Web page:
Fathers Feel Helpless in Face of System They Say Failed

Both Were Convinced Judge Would Convict

In his first letter from Phnom Voar where he was being held hostage by Khmer Rouge guerrillas six years ago, Jean-Michel Braquet told his parents that he was safe and that they shouldn’t worry. “We’ll be released within a week,” he wrote.

“At the time I didn’t think it would be a problem,” said Jean-Claude Braquet, who was in Phnom Penh last week, where he witnessed the acquittal of the man accused of leading the 1994 train raid that resulted in the kidnapping and execution of his son and two other Western backpackers. “Relations between France and Cambodia were good. So I thought it would be all right.”

But after a few weeks Jean-Claude started to hear contradictory reports from French officials and the media. “I started to realize there were lies being told, that they really didn’t know what was going on, that they were in a fog.”

When his son’s 27th birthday came and went on Aug 20, 1994, and still nothing had happened, he decided to come to Cambodia. He realized then he was helpless to save his son. “It took me two more days and then I understood—we didn’t have any control anymore.”

Several weeks later, his son was still being held hostage and government troops were preparing an offensive against Phnom Voar, where the hostages were being held.

Jean-Michel’s captors sent his father a videotape, a final message from his son. “He said, ‘Help us, Papa, help us. Or you’ll never see me again.’”

“I could only watch it once,” Braquet said. “I never want to see it again.”

A week ago today, former Khmer Rouge commander Ch­houk Rin was acquitted of any in­volvement in the kidnapping of Braquet and his two companions, Briton Mark Slater, 28, and Aus­tralian David Wilson, 29. The court cited a 1994 law granting im­munity to Khmer Rouge soldiers who defected to the government.

When the verdict was an­nounced, neither Braquet nor David Wilson’s father Peter un­derstood what was happening. Both said they had had no warning that the defense would use the immunity law. Both had been confident that Chhouk Rin would be convicted.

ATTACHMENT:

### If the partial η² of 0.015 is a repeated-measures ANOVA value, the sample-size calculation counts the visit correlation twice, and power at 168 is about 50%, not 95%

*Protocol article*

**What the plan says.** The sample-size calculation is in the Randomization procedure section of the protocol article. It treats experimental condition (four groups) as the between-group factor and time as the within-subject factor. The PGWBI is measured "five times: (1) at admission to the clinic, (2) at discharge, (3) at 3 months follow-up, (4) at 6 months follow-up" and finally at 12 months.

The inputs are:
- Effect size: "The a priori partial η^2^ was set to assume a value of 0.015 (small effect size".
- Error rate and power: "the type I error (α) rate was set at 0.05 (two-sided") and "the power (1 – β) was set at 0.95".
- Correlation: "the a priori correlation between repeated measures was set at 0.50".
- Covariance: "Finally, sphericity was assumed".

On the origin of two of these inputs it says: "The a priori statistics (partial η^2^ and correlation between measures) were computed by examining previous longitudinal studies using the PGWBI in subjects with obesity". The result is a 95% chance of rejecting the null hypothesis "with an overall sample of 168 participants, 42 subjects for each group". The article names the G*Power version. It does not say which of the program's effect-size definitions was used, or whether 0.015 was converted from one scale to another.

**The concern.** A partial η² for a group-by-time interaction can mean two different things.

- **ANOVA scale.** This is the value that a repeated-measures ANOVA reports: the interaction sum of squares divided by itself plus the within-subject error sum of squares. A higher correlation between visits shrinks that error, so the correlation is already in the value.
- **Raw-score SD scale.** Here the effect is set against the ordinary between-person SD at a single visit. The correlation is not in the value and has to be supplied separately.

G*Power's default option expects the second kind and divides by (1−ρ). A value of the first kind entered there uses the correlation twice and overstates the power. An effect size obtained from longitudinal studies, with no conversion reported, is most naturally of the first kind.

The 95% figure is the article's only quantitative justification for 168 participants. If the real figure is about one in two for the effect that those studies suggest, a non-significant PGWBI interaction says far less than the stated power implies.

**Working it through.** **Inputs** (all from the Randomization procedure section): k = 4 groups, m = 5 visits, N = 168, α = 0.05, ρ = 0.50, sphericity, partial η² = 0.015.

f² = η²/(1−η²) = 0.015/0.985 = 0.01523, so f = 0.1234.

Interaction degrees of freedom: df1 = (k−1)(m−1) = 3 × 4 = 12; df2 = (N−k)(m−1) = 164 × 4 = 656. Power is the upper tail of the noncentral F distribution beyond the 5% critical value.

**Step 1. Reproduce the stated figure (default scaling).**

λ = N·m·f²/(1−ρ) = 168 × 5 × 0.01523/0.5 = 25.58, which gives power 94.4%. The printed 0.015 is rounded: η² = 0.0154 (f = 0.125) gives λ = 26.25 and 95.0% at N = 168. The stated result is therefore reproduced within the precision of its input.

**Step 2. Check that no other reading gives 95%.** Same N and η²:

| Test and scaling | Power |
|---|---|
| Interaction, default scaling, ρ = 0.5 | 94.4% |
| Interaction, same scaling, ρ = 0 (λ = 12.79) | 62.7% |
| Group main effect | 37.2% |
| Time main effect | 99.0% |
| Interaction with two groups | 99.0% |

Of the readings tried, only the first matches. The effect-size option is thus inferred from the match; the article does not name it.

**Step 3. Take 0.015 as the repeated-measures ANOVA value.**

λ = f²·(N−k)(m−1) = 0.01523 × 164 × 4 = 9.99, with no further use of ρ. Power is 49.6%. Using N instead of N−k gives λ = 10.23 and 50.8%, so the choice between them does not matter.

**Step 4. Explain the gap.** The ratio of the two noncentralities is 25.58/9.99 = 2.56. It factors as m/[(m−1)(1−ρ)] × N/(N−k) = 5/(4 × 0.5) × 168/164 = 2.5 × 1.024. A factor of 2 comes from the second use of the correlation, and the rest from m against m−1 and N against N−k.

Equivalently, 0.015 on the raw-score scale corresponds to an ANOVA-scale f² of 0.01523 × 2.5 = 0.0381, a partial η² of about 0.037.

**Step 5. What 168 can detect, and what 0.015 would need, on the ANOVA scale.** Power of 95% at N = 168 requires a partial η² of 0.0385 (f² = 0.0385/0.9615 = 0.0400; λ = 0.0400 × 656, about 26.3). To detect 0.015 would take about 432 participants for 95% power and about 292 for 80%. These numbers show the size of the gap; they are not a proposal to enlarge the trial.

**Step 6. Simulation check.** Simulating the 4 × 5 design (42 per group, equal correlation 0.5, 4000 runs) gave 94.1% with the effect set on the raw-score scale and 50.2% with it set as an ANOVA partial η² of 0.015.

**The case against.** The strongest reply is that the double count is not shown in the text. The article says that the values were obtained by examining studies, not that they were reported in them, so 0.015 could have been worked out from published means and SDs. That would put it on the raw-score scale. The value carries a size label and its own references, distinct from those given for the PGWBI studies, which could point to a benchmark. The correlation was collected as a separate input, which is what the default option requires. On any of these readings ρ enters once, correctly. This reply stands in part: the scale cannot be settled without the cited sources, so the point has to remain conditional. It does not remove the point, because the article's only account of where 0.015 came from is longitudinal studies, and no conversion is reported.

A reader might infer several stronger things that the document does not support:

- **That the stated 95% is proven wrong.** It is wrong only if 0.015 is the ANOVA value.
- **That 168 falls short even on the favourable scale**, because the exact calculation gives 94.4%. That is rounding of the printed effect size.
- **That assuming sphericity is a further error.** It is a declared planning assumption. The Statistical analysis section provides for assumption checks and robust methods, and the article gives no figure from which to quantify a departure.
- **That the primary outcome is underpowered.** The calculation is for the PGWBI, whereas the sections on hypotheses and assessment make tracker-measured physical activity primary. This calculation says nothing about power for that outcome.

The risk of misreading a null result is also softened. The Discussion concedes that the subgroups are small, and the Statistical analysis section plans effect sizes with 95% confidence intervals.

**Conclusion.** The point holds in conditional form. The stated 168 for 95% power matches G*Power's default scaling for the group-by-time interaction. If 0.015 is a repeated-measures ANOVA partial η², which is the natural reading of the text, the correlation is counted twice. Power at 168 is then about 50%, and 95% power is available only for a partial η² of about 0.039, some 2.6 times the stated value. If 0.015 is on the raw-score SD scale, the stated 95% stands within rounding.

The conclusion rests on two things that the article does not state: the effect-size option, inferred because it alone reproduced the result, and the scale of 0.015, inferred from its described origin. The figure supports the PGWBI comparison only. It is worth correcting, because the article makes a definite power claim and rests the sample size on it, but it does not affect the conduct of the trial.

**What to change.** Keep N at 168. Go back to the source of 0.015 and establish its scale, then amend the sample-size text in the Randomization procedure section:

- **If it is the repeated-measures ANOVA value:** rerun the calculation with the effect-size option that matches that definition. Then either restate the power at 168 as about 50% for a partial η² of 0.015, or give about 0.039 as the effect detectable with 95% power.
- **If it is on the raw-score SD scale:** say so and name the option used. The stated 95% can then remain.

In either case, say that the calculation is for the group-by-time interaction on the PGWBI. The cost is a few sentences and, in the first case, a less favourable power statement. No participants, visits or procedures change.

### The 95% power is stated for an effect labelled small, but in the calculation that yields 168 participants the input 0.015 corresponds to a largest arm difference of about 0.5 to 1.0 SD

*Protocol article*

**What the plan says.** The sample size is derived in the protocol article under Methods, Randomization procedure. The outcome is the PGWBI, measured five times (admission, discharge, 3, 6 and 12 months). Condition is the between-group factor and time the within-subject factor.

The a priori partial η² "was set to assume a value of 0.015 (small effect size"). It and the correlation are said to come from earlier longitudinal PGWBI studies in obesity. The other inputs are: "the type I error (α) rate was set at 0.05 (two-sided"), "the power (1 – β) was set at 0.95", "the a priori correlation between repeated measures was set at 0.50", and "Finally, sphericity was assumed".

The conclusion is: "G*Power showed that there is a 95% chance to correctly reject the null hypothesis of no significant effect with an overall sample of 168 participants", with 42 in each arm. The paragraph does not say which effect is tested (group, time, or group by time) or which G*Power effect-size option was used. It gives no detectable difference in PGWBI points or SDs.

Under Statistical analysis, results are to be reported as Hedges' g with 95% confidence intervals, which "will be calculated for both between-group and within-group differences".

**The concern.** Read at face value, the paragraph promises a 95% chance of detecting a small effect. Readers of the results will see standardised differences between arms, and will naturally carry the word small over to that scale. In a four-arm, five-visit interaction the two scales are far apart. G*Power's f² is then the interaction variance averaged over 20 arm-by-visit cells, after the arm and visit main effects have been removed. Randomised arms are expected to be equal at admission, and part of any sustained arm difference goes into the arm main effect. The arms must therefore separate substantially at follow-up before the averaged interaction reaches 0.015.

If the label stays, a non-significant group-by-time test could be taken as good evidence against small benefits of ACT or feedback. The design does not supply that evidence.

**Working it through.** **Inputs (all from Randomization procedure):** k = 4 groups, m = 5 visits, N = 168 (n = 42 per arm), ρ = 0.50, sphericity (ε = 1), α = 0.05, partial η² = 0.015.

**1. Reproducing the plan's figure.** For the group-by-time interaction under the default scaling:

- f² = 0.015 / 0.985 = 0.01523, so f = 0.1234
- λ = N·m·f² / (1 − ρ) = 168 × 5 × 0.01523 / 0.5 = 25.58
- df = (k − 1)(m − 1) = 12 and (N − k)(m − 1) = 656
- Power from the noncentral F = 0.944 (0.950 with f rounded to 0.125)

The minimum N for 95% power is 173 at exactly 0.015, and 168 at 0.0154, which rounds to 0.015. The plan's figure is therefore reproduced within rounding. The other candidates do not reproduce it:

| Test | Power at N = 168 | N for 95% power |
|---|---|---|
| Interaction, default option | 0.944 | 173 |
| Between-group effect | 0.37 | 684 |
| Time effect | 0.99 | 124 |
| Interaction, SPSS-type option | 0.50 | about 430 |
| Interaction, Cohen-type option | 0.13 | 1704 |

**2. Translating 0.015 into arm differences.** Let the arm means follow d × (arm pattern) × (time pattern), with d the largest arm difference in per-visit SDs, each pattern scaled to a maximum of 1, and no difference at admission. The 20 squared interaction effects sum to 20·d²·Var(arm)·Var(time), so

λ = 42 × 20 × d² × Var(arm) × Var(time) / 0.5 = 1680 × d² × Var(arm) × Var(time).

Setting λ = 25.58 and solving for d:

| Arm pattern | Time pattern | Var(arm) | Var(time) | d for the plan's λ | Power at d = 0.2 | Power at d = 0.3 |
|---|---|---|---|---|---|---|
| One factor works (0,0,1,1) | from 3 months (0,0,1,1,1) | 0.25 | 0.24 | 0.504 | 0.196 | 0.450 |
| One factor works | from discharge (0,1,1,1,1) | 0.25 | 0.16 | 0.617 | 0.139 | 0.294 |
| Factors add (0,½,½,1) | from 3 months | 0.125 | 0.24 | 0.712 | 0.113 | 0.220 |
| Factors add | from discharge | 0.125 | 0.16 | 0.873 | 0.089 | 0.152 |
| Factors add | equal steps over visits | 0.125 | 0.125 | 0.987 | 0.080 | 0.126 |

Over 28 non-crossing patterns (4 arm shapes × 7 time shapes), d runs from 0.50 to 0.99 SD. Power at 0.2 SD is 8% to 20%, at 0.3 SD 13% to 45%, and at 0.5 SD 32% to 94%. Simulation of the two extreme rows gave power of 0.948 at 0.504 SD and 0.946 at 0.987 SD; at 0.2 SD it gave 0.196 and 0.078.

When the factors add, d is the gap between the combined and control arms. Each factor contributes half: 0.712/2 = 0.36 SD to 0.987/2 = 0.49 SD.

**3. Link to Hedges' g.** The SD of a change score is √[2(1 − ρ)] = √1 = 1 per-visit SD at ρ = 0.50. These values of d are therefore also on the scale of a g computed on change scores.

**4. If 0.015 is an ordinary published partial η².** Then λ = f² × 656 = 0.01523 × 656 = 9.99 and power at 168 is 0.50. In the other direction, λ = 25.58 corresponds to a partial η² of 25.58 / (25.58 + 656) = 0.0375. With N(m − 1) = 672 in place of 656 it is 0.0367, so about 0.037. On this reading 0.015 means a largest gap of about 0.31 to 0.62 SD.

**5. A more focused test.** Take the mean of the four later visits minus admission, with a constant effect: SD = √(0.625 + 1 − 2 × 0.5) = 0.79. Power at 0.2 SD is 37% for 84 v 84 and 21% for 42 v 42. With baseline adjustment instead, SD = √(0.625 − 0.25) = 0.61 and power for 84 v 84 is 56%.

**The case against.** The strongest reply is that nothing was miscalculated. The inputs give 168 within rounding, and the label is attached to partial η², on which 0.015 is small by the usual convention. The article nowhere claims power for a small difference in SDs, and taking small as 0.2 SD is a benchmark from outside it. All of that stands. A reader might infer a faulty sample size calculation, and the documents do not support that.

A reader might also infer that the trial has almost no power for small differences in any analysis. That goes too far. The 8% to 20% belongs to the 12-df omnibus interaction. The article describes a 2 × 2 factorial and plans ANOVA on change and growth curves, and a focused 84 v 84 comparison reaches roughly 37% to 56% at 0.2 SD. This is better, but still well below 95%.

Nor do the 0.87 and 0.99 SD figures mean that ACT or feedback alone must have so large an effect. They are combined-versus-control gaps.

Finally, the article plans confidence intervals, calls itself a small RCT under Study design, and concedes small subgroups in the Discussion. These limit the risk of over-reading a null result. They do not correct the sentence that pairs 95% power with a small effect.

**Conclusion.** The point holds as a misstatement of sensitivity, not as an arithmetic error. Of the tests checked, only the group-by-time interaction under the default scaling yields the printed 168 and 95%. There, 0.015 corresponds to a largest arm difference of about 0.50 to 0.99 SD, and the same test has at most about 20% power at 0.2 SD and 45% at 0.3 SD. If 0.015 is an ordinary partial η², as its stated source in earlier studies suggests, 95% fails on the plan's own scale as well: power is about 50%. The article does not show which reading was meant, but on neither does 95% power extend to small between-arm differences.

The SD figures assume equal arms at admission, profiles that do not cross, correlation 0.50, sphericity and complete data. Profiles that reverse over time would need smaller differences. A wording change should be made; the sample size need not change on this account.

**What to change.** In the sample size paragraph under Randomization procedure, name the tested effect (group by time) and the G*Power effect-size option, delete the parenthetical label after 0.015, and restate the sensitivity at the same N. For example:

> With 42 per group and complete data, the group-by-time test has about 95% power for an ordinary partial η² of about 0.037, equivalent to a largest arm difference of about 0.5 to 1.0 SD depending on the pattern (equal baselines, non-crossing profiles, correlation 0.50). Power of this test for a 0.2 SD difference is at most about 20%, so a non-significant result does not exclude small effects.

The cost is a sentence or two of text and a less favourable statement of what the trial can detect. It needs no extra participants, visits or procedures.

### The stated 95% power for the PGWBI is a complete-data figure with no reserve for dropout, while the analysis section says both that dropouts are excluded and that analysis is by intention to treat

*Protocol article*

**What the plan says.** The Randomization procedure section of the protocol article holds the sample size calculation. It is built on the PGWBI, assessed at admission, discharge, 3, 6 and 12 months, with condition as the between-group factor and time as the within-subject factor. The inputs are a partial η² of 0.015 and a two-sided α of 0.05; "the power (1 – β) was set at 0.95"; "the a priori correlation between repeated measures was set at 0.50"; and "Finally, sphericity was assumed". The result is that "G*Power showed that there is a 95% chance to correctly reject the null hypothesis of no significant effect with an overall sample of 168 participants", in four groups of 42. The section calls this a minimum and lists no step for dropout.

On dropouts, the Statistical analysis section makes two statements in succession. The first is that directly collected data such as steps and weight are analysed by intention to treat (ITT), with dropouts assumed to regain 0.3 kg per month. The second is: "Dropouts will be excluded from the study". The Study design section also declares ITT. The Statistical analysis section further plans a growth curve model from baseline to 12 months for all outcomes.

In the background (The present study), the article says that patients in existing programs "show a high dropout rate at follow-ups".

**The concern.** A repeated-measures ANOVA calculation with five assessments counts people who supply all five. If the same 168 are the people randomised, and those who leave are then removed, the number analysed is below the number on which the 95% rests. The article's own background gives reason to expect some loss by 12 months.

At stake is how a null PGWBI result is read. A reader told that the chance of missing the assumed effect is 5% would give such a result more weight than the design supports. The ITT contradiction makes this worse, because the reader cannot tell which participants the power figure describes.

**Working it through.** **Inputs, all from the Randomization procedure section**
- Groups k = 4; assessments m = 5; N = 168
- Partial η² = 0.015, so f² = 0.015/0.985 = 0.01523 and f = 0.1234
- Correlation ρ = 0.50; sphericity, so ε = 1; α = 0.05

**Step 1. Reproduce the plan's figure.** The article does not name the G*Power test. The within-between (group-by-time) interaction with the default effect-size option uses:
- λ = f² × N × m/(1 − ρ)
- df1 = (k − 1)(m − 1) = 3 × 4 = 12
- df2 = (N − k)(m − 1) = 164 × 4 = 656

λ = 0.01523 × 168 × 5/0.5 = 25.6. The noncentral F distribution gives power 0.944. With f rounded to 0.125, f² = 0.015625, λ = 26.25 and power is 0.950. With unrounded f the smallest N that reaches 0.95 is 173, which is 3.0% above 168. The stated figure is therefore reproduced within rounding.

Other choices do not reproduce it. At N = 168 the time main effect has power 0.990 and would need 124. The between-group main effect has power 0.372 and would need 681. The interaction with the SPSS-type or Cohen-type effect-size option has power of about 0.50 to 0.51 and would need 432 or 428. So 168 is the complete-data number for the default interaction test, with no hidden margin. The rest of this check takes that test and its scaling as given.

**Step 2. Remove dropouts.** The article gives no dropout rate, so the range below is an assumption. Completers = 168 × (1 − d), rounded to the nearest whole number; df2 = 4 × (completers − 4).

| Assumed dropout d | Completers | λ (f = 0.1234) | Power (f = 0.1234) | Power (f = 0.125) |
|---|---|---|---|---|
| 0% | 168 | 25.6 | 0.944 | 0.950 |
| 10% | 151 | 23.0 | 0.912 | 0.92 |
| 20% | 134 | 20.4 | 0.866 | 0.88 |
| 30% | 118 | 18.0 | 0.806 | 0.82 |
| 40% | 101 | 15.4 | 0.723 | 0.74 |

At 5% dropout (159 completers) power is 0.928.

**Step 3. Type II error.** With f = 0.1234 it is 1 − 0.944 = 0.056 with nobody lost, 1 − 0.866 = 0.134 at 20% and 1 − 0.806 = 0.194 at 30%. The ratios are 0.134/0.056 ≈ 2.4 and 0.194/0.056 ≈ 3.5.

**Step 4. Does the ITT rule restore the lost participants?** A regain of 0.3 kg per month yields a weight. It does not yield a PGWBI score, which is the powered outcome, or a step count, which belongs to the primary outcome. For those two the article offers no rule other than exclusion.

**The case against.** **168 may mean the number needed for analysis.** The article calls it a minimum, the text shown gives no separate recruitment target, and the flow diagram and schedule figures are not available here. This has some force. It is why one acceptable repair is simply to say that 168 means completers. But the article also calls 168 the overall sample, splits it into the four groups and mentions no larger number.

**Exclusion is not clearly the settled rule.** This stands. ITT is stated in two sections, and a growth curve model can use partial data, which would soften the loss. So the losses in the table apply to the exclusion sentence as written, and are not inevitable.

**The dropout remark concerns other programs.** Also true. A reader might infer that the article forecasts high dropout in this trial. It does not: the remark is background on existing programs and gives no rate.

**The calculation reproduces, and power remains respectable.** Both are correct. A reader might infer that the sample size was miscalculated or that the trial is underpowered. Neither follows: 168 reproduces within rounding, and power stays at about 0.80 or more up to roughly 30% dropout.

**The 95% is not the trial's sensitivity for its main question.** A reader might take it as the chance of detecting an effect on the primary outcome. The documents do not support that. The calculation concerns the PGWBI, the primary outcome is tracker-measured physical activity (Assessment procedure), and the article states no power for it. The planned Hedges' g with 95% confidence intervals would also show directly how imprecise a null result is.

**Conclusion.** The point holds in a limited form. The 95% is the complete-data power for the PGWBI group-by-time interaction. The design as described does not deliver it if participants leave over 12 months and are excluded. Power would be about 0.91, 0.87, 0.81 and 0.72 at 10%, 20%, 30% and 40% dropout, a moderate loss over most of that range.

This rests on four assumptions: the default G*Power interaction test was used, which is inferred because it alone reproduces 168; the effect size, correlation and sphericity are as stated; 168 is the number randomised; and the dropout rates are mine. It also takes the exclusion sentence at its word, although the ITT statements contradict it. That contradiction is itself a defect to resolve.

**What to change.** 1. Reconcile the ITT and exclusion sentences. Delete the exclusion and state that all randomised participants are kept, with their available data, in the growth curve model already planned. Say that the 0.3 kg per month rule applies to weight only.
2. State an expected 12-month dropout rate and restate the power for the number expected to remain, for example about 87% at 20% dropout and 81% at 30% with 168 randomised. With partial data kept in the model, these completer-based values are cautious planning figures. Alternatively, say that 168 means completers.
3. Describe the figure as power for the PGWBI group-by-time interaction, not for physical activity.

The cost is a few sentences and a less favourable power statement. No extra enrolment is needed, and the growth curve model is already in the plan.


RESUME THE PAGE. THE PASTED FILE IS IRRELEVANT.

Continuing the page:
Wilson and Braquet said the acquittal of Chhouk Rin left them feeling helpless in the face of a system that had failed them from the outset.

After being pressured by the French, Australian and British embassies, the Cambodian government said it will appeal the verdict, a process which could take a year or more, if it happens at all.

“I lost my son six years ago,” Wilson said. “And this is the only satisfaction that we could get

…that these things wouldn’t occur again. But they are occurring, and they’re going to keep occurring in systems that allow powerful people to get away with murder.

“What gets me is they say there’s no government that’s responsible, no soldier is responsible—then who was responsible?”

When David Wilson left his home on the Australian coast about 50 km south of Melbourne to go backpacking in Southeast Asia, he and his father had been quarreling over what David should do with his life. Peter want­ed David to settle down, get married, find a steady job. David wanted to travel.

Wilson’s jaw quivered and he absently flicked a tear out of the corner of his eye.

“We weren’t getting on too well with each other, I suppose.”

Since his son’s death, the 61-year-old retired engineer said that “everything has changed for me. I’m less sure of things. I feel more vulnerable, sometimes even driving a car.

“I think you have a natural faith in things…and then all of a sudden something like this happens and shatters your confidence in the simplest things.”

Braquet, a man in his late 50s, worked as a stunt man and comedian, but since the kidnapping he has poured most of his energy into trying to find the people responsible for his son’s death.

He said he seldom works anymore and seldom goes out. He wears a military-style khaki jacket, its pockets stuffed with photos and documents he said will one day help him convict the killers.

When asked about his family, he dropped his face into his hands. His mother died recently, her death, he explains, accelerated by her grief over her grandson.

“And my wife. My wife, her mind is here [in Cam­bo­dia]

….Nothing means anything to her any more.”

A judgment against Chhouk Rin wouldn’t have brought him peace, but it would at least have been a vindication of his efforts.

“I knew it would be hard, but I thought it would be possible.”

He said he has no faith in the Cambodian justice system, which he accused of conspiring with the government to protect powerful men. But he said he will persist with an appeal, “to show that I disagree. I cannot accept that Chhouk Rin has gone free.”

At that moment, Wilson said, he can’t think about what he will do in the future.

“Right now I just want to be home,” he said last week, the day he left for Australia. “I want to walk on the beach. I want to talk to my wife.”






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